thermal actuation. Target molecules in the sample environment attach to each of the cantilevers'
surfaces. As with the static mode, the selective probe material on the cantilevers' surfaces determines
which molecules adsorb to which surface. This adsorption changes the cantilever's mass resulting in
a change in resonant frequency. The amount of change in resonant frequency is a function of the
amount of mass loading. The change in mass is dependent upon the concentration of the target
material within the sample environment and the amount of time the cantilever is exposed to the
sample.

Static or Dynamic?


CSA for Liquid Environment

The type of CSA (static or dynamic) used for a specific application is determined by the sample
environment. In liquid environments the damping effect of the liquid on the cantilever's movement
can make frequency measurements very difficult resulting in false readings. Therefore, static CSA's
are primarily used in liquid environments (see figure above). In gaseous environments, both static
and dynamic CSA's are used. In order to gather more information from the sample and ensure its
accuracy, some CSAs use a combination of static and dynamic modes.

Operating Characteristics of CSAs

A few of the operating characteristics considered in the design of CSA microcantilevers include
sensitivity,
selectivity,
response time,
size, and
power consumption.

Cantilever-based CSAs have proven to be highly sensitive, highly selective, and to have fast response

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times. Because each cantilever in an array can be coated with a different probe material, a single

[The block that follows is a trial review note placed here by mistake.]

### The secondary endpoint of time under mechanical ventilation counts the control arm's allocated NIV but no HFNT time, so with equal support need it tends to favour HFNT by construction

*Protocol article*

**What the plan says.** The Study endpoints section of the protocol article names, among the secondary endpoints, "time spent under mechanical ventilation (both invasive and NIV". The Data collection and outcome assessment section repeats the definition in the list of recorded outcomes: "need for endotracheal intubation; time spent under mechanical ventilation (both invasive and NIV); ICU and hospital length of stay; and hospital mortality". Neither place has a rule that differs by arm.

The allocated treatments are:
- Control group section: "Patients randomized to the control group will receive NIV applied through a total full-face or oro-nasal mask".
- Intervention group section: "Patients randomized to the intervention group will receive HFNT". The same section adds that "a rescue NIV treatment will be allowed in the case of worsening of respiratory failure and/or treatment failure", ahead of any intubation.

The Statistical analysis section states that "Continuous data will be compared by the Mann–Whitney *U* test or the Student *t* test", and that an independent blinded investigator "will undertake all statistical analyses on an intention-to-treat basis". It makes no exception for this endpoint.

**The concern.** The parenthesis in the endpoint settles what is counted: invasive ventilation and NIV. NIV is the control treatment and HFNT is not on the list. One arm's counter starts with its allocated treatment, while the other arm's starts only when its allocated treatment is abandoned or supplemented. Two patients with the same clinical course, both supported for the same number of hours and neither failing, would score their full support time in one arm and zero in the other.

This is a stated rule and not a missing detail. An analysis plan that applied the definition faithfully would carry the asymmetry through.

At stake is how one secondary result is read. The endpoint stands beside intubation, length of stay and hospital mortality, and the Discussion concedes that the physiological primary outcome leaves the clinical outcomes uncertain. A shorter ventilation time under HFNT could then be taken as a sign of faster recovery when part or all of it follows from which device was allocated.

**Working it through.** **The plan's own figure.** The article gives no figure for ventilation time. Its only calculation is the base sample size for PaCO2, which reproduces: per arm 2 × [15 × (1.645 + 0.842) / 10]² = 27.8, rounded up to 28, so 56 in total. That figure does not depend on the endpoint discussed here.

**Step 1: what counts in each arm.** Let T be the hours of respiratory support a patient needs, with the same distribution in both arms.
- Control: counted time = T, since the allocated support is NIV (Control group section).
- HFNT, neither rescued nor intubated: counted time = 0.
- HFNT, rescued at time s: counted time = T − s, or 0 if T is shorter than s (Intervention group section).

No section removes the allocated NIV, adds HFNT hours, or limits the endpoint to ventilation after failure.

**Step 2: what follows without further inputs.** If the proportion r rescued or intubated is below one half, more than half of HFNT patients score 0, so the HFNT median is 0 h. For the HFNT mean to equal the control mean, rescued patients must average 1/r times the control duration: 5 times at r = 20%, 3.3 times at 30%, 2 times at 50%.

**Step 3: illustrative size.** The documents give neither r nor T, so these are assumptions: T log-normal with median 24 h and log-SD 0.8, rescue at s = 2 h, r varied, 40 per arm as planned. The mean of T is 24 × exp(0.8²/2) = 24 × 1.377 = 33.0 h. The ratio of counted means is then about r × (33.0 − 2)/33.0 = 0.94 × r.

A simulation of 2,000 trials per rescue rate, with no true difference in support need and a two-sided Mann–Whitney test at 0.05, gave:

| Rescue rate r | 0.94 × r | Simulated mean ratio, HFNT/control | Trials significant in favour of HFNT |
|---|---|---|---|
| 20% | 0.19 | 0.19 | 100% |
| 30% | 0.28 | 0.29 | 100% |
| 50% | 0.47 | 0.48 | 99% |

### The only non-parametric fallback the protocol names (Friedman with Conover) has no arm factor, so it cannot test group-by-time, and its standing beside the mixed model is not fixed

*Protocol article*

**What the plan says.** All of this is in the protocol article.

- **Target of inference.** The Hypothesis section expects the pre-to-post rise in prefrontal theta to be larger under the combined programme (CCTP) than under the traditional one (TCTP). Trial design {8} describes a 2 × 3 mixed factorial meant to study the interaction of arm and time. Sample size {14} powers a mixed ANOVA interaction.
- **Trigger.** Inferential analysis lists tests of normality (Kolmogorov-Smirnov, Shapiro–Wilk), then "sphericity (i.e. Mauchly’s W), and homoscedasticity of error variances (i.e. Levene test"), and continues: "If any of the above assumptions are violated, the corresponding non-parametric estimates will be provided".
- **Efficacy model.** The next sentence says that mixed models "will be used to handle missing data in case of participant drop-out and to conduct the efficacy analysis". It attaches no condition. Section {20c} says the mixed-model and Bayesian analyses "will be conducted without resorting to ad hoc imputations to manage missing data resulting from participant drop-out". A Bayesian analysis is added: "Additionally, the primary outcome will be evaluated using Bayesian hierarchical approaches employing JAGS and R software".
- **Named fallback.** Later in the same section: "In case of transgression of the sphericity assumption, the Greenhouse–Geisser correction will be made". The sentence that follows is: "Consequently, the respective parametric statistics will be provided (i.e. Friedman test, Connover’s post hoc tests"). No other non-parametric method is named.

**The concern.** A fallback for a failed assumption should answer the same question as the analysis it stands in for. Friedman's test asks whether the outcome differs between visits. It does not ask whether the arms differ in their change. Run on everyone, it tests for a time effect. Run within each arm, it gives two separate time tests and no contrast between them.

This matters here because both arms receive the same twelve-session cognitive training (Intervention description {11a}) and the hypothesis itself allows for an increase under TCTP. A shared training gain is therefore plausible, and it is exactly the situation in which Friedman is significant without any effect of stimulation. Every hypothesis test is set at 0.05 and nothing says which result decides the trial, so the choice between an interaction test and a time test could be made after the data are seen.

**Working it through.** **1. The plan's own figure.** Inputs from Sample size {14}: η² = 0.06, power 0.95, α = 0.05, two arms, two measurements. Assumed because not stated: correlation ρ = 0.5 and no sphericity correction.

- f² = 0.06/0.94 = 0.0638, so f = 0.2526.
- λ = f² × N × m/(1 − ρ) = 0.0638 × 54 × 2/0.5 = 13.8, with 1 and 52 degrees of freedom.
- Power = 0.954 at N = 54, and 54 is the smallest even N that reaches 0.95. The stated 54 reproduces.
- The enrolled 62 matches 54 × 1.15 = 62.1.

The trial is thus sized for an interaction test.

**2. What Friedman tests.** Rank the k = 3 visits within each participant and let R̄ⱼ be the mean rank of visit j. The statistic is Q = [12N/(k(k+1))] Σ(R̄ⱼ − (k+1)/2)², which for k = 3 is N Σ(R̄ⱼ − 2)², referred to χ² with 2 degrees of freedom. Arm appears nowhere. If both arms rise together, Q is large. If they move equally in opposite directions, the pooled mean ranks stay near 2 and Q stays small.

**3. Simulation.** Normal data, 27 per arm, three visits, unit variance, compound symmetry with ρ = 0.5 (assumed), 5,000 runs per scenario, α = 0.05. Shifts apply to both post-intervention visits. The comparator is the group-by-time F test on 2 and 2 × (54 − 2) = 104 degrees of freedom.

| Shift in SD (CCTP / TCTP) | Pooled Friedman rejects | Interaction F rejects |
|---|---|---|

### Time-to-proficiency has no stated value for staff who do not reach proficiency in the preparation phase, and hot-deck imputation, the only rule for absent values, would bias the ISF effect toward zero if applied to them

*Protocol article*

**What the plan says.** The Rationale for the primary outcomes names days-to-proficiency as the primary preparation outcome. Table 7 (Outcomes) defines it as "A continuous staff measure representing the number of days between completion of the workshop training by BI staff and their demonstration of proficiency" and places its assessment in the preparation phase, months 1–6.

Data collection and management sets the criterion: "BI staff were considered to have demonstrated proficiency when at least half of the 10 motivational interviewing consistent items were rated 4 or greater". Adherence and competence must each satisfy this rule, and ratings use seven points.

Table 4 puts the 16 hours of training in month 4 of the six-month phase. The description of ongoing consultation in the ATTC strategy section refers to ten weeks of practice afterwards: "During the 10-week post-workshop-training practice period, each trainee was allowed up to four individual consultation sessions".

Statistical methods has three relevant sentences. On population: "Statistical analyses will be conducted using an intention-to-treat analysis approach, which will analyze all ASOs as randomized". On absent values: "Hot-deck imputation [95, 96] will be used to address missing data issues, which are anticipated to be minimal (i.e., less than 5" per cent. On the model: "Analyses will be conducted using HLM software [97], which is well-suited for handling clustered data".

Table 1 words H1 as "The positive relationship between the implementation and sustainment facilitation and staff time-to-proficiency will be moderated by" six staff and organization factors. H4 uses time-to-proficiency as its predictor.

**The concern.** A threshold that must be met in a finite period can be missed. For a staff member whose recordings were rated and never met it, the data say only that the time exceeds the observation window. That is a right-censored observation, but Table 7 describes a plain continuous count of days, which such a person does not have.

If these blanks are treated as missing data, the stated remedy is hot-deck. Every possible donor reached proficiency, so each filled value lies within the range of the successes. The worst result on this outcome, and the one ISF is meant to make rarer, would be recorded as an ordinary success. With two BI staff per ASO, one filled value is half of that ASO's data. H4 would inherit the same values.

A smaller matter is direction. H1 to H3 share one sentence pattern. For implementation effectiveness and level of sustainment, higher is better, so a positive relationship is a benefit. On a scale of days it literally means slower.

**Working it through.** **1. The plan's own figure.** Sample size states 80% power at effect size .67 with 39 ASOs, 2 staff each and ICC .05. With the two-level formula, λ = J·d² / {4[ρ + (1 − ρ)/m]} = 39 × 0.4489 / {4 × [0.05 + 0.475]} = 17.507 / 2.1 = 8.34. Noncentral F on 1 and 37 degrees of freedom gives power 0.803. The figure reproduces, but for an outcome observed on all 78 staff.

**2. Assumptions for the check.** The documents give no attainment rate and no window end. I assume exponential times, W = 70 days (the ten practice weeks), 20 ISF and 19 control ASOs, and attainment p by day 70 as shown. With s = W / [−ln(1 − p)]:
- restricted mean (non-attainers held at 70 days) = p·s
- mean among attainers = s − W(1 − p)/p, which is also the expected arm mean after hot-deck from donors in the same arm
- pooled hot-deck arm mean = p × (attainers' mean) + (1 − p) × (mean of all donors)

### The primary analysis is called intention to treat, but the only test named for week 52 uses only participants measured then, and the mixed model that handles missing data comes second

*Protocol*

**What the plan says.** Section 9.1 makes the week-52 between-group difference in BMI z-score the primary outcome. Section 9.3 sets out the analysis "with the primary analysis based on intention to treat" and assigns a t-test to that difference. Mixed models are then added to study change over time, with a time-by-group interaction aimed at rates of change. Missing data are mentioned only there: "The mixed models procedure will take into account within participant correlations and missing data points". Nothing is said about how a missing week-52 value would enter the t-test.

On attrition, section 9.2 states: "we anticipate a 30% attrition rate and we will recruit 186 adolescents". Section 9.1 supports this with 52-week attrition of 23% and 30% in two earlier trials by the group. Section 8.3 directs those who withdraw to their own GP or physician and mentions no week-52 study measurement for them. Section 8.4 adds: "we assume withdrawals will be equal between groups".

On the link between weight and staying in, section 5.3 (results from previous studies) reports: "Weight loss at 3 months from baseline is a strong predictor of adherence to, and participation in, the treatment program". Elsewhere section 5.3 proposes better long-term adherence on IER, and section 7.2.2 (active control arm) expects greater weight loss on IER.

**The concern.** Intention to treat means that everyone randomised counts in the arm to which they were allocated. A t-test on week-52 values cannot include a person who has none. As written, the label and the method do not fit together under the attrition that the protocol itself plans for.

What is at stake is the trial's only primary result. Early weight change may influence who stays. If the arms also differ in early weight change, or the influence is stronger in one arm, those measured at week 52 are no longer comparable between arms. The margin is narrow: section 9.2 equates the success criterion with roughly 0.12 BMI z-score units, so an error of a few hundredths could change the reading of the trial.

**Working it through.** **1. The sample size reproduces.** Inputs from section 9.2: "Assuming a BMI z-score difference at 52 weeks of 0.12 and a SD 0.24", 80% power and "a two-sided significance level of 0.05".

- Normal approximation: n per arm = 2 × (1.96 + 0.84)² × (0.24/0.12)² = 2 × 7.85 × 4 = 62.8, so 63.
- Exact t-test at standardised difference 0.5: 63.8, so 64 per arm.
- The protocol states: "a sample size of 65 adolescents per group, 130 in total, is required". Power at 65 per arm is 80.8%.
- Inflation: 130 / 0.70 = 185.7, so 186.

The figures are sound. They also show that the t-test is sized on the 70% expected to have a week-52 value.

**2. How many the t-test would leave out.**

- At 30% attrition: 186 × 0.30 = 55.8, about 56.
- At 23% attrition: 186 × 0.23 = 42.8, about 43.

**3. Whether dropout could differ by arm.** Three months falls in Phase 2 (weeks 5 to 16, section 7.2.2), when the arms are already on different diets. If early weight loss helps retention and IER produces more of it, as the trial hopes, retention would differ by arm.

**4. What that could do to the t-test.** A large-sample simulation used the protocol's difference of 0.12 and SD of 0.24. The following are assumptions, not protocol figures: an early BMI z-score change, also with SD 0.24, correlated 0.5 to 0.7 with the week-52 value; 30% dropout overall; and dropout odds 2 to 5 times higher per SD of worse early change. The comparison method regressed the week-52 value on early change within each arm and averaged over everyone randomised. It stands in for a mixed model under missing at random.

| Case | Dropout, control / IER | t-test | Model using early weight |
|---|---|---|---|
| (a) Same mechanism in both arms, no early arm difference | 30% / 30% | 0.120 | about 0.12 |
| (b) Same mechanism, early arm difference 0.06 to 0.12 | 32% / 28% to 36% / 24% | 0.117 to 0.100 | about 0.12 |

cantilever array can be designed to detect a large number of different analytes. It can also be
designed to have redundancy (nominally identical sensors) in order to reduce false positives (greater
accuracy) and yield a better response. Such an array can analyze a broad spectrum of materials
within a single complex mixture. For example, rather than have to take several vials of bloods to test
for different analytes using various test processes, technicians could place a drop of blood on a CSA
and it could test for all of the different analytes simultaneously.

Mass Sensitivity

Cantilever transducers have an inherently high mass sensitivity due to the small mass of the
cantilever itself. The physical properties of the cantilever (width, thickness, length and material) are
used to further enhance its sensitivity to minute
changes in mass. For example, the physical
geometry of the cantilever affects its resonant
frequency. A long cantilever will have a lower
resonant frequency than a shorter cantilever of
the same material, thickness and width. A
thicker cantilever is inherently stiffer, yielding
a higher frequency. Therefore, the CSA
designer must know what detection electronics
are best suited for the operational frequencies
and match the cantilever design to the
electronics.


Cantilever length - short vs. long

Response Time

The response time for a microcantilever is the time it takes for the cantilever to respond to the target
material on its surface and produce a change in the output. The response time is affected by several
parameters, three of which are
the concentration of the target material in the environment,
the probe material itself, and
the method used to interpret the change in a mechanical property.

For the best response time, the chemical reaction between the target material and the probe material
must be as fast as possible. The more time it takes for the adsorption to occur, the slower the
response time. Once the chemical reaction occurs, the change it creates in the frequency, resistance
or deflection must be sensed quickly in order to generate an immediate output. In a CSA this change
is measured by integrated circuits directly interfaced with the monitored characteristic of the
cantilever (i.e. the piezoresistance, resonant frequency, or angular deflection). This direct
measurement coupled with the time required for the chemical reaction to occur on the cantilever's
surface determine the sensor's response time.

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Non-Cantilever Based CSAs